The Future of War is a brilliant analysis of trends in the post-Cold War military. It deserves reading as much for the author's way of reaching his conclusions as the conclusions themselves. Historians will find his reflections on the role of chance and contingency in the preparations for the Gulf War well worth the price of the book. Students of the contemporary military scene and force planners will find the volume very thought provoking. Because of the range of disciplines the author draws upon, this is not an easy read--but it is an important one and well worth the time invested. Highly recommended.

Edgar F. Raines, Jr.
Lucam
Mark Mandeles introduces a true revolutionary concept in "The Future of War" -- the foundation of a core of Revolution in Military Affairs (RMA) officers.

In the introduction, Mandeles offers 7 questions that he will analyze throughout the book. He also postulates there are 3 different organizational structure -- loosely coupled, tightly coupled, and a news media organization. During his conclusion chapter, however he focuses only on answering the 7 questions in terms of the loosely coupled organization, and he neglects a meaningful analyis of the questions in the other two.

My other complaint is that he offers that the advance of technology put NASA engineers who questioned the safety of the shuttle launch in direct contact with the NASA director. With this direct interface, the engineers were cowed into silence when asked for concerns about launch safety. Rather than this being an example of an informal organization, command and control theorists will recognize this as merely a form of the "directed telescope" first used effectively by Napoleon. Technology is merely an enabler -- the command structure has always remained the same.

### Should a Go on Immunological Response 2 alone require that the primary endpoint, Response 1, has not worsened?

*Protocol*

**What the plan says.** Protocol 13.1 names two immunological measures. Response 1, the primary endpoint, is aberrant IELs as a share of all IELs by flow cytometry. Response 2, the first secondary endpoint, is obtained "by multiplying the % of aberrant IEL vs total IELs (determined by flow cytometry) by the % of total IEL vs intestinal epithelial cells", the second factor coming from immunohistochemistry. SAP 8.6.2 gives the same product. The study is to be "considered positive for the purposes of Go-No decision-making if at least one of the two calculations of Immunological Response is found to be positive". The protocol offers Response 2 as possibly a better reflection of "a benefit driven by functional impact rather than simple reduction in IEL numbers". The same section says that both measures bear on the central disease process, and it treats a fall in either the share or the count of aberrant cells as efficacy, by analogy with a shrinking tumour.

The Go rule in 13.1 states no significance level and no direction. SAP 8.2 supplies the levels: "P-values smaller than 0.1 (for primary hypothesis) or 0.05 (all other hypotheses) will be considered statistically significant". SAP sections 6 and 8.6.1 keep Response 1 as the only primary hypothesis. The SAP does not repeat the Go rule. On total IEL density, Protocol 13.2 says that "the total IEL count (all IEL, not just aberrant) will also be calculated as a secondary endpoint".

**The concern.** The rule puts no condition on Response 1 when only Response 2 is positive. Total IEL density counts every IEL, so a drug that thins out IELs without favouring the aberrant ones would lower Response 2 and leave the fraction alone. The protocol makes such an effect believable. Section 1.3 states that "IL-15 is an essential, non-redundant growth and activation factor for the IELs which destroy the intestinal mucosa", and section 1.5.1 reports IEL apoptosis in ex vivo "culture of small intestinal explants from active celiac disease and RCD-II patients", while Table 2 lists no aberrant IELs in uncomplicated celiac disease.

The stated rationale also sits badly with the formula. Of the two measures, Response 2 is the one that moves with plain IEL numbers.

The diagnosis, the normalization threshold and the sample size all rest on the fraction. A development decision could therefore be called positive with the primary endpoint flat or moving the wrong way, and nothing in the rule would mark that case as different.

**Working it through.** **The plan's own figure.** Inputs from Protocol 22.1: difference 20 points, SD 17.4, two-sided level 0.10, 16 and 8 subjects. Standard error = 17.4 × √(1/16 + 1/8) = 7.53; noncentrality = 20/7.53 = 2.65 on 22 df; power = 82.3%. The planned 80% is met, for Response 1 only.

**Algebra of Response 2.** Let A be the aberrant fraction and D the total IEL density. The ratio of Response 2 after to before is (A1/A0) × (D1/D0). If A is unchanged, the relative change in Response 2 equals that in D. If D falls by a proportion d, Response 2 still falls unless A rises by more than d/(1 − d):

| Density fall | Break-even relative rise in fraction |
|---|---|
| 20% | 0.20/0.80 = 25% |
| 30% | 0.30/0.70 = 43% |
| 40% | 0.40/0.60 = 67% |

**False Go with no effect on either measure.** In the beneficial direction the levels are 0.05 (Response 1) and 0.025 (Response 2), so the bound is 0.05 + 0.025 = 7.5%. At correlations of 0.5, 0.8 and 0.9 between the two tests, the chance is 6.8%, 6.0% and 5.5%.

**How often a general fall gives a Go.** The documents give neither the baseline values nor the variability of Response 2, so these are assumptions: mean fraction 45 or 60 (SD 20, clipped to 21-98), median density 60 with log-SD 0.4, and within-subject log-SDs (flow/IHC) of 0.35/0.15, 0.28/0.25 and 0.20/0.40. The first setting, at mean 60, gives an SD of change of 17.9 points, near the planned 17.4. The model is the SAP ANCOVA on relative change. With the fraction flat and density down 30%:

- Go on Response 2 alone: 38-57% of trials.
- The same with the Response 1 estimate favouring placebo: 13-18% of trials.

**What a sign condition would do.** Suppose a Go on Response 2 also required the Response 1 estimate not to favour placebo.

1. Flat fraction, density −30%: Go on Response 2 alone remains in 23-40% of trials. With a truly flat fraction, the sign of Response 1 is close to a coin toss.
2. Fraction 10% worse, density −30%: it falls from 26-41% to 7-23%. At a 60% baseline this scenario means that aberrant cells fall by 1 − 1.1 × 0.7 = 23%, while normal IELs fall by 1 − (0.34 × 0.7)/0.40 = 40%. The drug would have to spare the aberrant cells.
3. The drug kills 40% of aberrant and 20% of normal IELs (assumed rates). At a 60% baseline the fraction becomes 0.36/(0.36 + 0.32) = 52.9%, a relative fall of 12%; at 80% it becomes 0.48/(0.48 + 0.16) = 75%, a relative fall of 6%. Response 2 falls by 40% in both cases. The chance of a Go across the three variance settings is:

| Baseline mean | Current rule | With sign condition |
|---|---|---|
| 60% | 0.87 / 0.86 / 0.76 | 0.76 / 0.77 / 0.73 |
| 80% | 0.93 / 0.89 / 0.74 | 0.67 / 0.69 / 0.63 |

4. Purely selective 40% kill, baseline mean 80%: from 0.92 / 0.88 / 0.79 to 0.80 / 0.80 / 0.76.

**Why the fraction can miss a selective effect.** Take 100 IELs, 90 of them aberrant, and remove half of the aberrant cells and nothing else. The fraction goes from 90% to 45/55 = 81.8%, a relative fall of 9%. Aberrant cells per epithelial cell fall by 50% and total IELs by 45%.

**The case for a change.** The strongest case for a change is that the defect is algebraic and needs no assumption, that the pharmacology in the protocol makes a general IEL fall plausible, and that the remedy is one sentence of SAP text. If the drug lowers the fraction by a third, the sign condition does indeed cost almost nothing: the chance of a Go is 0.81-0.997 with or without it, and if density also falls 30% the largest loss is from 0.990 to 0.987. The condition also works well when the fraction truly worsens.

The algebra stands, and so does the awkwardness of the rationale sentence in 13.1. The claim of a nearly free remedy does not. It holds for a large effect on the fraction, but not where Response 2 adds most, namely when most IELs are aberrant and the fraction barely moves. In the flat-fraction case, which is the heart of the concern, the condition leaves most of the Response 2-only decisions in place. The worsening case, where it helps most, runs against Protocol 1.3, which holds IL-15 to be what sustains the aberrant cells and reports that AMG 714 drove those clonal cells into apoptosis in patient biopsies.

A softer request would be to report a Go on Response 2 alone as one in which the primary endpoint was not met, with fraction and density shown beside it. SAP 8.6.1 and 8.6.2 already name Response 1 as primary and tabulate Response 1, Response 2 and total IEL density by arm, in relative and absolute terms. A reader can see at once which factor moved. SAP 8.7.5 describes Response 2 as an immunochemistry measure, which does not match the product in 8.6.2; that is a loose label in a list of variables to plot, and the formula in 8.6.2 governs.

Mandeles does offer the fascinating concept of an RMA officer. In essence, the military would groom a class of officers to lead the next RMA, whatever it may be. The challenge with this concept is being able to identify the next great idea. There is an old adage in the military that the road to hell is paved with good intentions. With declining military budgets, it will be increasingly hard to implement these new ideas.

The book is supported with great examples of how the formal, informal, and media organizations have worked in "combat" situations. Overall, Mandeles does offer good ideas, but I found his concluding analysis to be incomplete.
Zan
Military organizations change slowly. The last big change in the United States military from an organizational sense was the closer integration of the various services under the Goldwater-Nichols Department of Defense Reorganization Act of 1986. World War II was fought with almos as much fighting between the Army and the Navy that it is somewhat surprising that we had time for the Germans and the Japanese.

It took considerable effort on the part of the military to meet Goldwater-Nichols. But by the first Iraq war considerable progress had been made. By the second there even more.

This book looks at even further organizational changes to reflect the changes in information warfare, the role of the media, and the changing battlefield as superpower confrontation recedes further into the past and the nature of battles to be expected in the future changes.